Campanology Word of the Day: Tintinnabulation

Across the centuries, men and women have tried to capture into words the ephemeral ringing notes of a bell. But how do you describe the different moods that a bell might evoke? Bells are certainly a most expressive instrument and our vocabulary has expanded to more acutely describe the many nuances of a ringing bell.

For instance, a clamorous tocsin might sound the alarm for a fire. A languid, plangent toll might summon mourners to a funeral. But if the notes of a bell tinkle or jingle with an effervescent lightness, it is certainly a merry tintinnabulation.

Tintinnabulation is the ringing, jingling, tinkling quality of bells. Etymologically, it is the noun of action from tintinnabulate and comes to us from the Latin: tintinnabulum (“a bell”), from tintinnāre (“ring, clang, or jingle”). That marvelous man of mystery and the macabre, Edgar Allan Poe, is credited with bringing the word to English in the early 1800s. He notably used it in the first stanza of his poem “The Bells” to pull the reader into ever-darker emotions and feelings about bells.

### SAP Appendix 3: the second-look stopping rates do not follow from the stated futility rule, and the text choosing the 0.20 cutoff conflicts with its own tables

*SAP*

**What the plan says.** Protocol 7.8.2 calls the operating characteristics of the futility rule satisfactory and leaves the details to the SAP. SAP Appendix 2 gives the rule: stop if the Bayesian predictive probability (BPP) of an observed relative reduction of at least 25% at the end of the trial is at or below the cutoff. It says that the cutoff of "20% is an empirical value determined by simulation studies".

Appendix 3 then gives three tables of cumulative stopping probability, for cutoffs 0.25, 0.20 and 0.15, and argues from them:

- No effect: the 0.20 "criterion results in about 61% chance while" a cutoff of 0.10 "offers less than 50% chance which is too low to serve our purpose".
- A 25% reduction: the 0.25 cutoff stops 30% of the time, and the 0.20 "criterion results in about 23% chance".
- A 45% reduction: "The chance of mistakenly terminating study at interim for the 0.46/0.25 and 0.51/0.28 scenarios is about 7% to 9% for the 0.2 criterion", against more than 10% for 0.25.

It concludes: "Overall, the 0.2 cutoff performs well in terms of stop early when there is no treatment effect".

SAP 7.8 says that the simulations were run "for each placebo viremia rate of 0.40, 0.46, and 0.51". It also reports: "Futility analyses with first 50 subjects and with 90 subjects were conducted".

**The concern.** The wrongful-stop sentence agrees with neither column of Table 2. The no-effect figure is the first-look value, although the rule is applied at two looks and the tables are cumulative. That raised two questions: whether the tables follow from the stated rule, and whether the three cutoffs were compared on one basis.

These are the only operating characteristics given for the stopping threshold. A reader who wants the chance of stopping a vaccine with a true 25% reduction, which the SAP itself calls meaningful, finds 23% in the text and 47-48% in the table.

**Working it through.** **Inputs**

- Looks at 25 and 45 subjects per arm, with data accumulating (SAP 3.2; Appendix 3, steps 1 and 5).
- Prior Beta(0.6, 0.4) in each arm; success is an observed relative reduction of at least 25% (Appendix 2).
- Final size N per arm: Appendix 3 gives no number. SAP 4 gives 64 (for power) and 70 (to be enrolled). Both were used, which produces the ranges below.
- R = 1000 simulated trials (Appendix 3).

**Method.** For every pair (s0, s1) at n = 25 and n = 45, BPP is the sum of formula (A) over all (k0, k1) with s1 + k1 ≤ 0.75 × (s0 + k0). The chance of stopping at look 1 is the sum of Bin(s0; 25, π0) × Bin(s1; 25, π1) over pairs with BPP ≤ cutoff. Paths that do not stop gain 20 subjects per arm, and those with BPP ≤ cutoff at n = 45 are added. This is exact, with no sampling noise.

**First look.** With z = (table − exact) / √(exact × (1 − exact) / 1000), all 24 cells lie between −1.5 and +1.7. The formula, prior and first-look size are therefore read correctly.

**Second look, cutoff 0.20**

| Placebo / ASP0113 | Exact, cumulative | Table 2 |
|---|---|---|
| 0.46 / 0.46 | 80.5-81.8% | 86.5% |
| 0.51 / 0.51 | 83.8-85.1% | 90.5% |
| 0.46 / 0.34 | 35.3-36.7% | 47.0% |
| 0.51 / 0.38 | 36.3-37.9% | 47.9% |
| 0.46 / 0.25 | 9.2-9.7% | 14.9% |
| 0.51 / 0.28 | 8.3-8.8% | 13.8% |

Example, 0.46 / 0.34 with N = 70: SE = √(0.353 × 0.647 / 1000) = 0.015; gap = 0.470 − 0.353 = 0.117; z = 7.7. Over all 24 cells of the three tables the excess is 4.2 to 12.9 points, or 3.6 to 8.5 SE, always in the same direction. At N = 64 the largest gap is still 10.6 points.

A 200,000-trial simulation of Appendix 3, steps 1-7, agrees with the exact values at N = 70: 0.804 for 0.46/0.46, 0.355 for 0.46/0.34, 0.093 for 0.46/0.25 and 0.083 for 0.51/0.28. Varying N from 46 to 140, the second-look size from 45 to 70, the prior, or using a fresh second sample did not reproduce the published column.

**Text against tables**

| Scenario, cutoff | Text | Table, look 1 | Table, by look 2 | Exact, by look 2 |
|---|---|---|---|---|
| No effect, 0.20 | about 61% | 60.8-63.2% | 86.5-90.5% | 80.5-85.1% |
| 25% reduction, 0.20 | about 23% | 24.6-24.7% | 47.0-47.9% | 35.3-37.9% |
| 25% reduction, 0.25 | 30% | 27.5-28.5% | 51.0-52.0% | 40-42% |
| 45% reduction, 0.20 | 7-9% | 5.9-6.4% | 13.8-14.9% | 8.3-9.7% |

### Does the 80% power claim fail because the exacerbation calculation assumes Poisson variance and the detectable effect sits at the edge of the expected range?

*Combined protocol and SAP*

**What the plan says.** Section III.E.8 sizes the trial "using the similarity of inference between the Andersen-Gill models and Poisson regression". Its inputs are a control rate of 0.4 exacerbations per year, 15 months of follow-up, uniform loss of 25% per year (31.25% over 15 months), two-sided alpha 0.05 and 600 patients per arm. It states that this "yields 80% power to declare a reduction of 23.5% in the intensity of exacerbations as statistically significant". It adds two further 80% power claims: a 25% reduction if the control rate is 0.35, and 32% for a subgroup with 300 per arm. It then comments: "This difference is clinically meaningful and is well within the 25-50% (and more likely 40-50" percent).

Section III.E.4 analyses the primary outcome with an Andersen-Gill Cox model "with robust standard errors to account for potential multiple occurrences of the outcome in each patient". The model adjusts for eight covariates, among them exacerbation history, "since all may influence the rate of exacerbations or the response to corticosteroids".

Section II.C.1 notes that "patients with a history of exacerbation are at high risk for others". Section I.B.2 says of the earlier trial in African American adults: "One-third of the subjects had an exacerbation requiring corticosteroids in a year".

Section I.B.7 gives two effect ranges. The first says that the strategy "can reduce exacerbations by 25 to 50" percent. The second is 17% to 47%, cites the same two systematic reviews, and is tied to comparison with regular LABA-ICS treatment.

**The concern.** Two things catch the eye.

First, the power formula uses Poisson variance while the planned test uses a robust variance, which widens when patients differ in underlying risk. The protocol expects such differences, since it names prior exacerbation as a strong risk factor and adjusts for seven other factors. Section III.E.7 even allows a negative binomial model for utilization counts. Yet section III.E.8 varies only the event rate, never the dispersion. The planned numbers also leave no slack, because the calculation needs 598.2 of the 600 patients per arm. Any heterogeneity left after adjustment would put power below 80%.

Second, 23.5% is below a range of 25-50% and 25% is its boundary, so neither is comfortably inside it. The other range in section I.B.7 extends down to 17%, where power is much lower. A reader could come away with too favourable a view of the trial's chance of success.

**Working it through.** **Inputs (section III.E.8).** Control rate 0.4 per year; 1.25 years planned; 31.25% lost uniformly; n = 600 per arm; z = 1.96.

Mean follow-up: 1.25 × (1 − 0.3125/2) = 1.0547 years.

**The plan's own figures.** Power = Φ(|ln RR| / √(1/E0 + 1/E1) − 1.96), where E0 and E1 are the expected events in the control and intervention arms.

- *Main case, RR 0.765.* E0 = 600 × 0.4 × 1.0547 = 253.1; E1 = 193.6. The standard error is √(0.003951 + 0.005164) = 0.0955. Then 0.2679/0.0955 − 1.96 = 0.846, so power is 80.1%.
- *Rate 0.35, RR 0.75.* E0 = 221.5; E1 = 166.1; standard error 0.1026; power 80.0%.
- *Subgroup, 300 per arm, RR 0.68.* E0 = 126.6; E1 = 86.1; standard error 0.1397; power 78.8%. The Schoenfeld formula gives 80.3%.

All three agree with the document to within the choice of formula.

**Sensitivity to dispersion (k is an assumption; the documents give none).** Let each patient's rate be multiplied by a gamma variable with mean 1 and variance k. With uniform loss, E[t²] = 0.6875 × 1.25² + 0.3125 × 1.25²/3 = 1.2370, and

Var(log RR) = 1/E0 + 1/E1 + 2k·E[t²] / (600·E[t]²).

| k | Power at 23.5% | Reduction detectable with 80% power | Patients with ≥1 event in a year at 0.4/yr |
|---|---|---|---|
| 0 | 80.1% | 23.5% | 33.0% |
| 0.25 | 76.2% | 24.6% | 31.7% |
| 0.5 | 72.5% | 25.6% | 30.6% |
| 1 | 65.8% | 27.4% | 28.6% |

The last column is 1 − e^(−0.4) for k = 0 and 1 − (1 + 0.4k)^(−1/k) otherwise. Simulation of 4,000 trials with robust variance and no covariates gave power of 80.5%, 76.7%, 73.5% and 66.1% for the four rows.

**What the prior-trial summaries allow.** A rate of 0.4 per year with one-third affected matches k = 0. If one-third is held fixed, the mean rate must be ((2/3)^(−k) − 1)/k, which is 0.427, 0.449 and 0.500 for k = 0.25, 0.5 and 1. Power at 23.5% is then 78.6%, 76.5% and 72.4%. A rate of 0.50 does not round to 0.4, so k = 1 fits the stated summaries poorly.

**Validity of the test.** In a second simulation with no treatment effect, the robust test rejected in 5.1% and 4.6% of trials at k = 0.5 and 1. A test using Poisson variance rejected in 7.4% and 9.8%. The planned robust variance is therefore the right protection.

Excerpt from “The Bells” by Edgar Allan Poe (1809-1849)

        Hear the sledges with the bells—
                 Silver bells!
What a world of merriment their melody foretells!
        How they tinkle, tinkle, tinkle,
           In the icy air of night!
        While the stars that oversprinkle
        All the heavens, seem to twinkle
           With a crystalline delight;
         Keeping time, time, time,
         In a sort of Runic rhyme,
To the tintinnabulation that so musically wells
       From the bells, bells, bells, bells,
               Bells, bells, bells—
  From the jingling and the tinkling of the bells.


What a splendid turn of phrase! Tracing a similar etymological path, we better understand the condition tinnitus – a ringing in the ears. So the next time you find yourself strolling down an avenue and a tintinnabulation of church bells wafts across your ear, you’ll be better prepared to note the exact quality of ringing you’re hearing!

Image: Bells tintinnabulate outside a Buddhist temple in Thailand.